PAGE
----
“Horses are who we are and what we do. We’ve always had horses and our family and lives center around horses, the horse industry and horse people.”
That’s how Tara Mowry proudly described the Vince Mowry family of St. George including sons Cooper, Jacob, and Rylan.
Perhaps first and best recognized today as a farrier is Vince Mowry, serving horse owners throughout northeast Kansas.
Yet every member of the family is closely tied to working with horses and livestock at their Pottawatomie County farmstead.
“All I’ve known is horses,” Vince insisted. “I grew up horseback near Hoxie in Sheridan County helping Dad look after yearlings on wheat pasture and stalks.”
Competing in rodeos from Little Britches through high school, college, amateur and ranch competitions, Vince collected titles on all levels.
Still one of the accomplishments fond to Vince’s memory is the first horse he trained. “I started that mare as a two-year-old from scratch and really had her going great,” Vince said. “I had an offer to sell her as a four-year-old and finally gave in. Dad encouraged me to take the money and go on even though I didn’t want to.”
Confident in his heart of the young horse’s ability, Vince was pleased when two years later he saw her in professional rodeo competition. “I talked to the cowboy riding the mare, and he said she was the best he’d ever ridden. ‘Whoever started this mare did an excellent job.’ That really made me proud,” Vince remembered.
Looking to a future working with horses, Vince wanted to be a farrier.
“I was intrigued by Elden Boyington who did our shoeing when I was growing up,” Vince said. “I was always asking him questions and then attended a shoeing school. I started my own business to help pay my way through college.”
Vince had the desire to be a veterinarian specializing in equine health care.
“I took pre-vet courses at junior colleges in Colby and Dodge City before enrolling at Kansas State University,” Vince said. “My K-State animal science degree readied me for a livestock profession, even though vet school didn’t work out.”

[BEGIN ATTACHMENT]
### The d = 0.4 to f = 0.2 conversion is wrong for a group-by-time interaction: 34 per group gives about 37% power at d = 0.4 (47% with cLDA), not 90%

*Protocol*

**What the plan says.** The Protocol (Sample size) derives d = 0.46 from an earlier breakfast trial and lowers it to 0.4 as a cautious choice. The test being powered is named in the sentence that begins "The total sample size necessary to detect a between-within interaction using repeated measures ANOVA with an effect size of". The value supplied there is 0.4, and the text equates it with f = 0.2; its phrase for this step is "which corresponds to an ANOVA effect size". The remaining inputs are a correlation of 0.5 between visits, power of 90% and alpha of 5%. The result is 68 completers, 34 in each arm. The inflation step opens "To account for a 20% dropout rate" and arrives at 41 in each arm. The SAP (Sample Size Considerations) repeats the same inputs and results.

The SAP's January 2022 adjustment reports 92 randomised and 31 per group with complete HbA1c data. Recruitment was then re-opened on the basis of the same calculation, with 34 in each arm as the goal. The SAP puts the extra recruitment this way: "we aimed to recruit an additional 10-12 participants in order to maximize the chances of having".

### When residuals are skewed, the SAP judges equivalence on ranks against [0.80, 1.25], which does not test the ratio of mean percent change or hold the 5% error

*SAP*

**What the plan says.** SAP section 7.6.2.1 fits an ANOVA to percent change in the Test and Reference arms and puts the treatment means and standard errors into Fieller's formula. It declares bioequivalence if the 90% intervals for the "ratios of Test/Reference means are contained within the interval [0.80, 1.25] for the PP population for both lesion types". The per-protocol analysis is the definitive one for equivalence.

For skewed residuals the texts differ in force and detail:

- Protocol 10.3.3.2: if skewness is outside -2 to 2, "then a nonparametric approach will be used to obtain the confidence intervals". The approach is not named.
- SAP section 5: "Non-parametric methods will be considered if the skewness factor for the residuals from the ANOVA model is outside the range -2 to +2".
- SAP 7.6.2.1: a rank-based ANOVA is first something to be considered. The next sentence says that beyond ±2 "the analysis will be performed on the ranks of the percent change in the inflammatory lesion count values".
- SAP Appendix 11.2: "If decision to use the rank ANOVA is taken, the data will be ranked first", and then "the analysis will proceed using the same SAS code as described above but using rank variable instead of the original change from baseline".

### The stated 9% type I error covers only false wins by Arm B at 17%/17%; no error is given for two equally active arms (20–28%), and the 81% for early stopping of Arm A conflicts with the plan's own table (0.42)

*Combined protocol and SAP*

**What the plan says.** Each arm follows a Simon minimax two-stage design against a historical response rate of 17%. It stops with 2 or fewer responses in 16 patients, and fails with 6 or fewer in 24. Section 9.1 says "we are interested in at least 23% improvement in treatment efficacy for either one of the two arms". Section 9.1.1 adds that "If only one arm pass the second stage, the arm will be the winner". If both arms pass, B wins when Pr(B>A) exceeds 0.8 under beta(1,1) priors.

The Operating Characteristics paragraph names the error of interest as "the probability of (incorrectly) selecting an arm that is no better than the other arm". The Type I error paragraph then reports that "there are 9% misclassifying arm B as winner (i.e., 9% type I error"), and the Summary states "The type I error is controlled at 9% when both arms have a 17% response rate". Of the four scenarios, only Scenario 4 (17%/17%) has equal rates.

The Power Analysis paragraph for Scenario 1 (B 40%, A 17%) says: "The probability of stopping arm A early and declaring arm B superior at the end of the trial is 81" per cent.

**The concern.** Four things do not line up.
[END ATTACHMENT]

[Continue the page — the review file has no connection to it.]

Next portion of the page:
With similar livestock interests, Tara (Poppe) grew up near Montezuma in Gray County.
“My family always had horses and I did ride horses but also showed cattle,” Tara said. “I was active in 4-H and was always interested in taking care of all the livestock alongside my Dad.”
Working at a local veterinary clinic during high school, Tara also envisioned her life’s profession as a veterinarian. “After graduation, I enrolled in pre-vet courses at K-State,” she said. “I then became burned out on school and decided to lay out a semester.”
Following relief from studies, Tara enrolled at Colby Community College before returning to KSU to complete an animal science degree in production management.
“Vince and I dated during college and were married in August 2004,” Tara said.
The couple had several job offers after college. But they decided that the Flint Hills was where they wanted to stay and raise a family.
“Vince already had a significant clientele built with his shoeing business,” Tara said. “I got promoted to office manager at the vet clinic, so we bought a place and stayed close.”
The operation is recognized for the Flying M brand on their horses’ hips. “We registered that brand after we were married. We wanted our own unique brand rather than our families’ brands,” Tara said.
“I put my farrier’s card in a dozen rural Manhattan mailboxes and got two responses,” Vince said. “It was a boost for the horseshoeing business that fortunately continued to grow.”
Working at the Lyons Angus Ranch for a time, Vince then became a welder for Travalong Trailers in Manhattan. “It worked well with my farrier trade sometimes helping increase my contacts with horse people,” he said.
“When our first son Cooper was born, I became a stay-at-home mom,” Tara said. “I was fortunate enough to be home for about 10 years while our other sons, Jacob and Rylan, came along.”
Farrier business and additional diverse professional abilities expanded such that Vince became fully self-employed supporting the growing family. Although Vince is first a professional farrier, his skills that all directly and indirectly relate to horses are most diverse.
“I ride some customer horses and train a few colts,” he said. “I also do cowboy daywork whenever there’s a call, especially when somebody needs a stray caught and with roundups.”
From experience gained working at Travalong Trailers, Vince is called upon regularly from a wide area to do trailer repairs. “I also custom-build fence and really can help ranchers with lots of repair work if they need assistance,” he said.
Similarly, Tara again went to work after the boys were all in school becoming general manager of Taussig Landscape.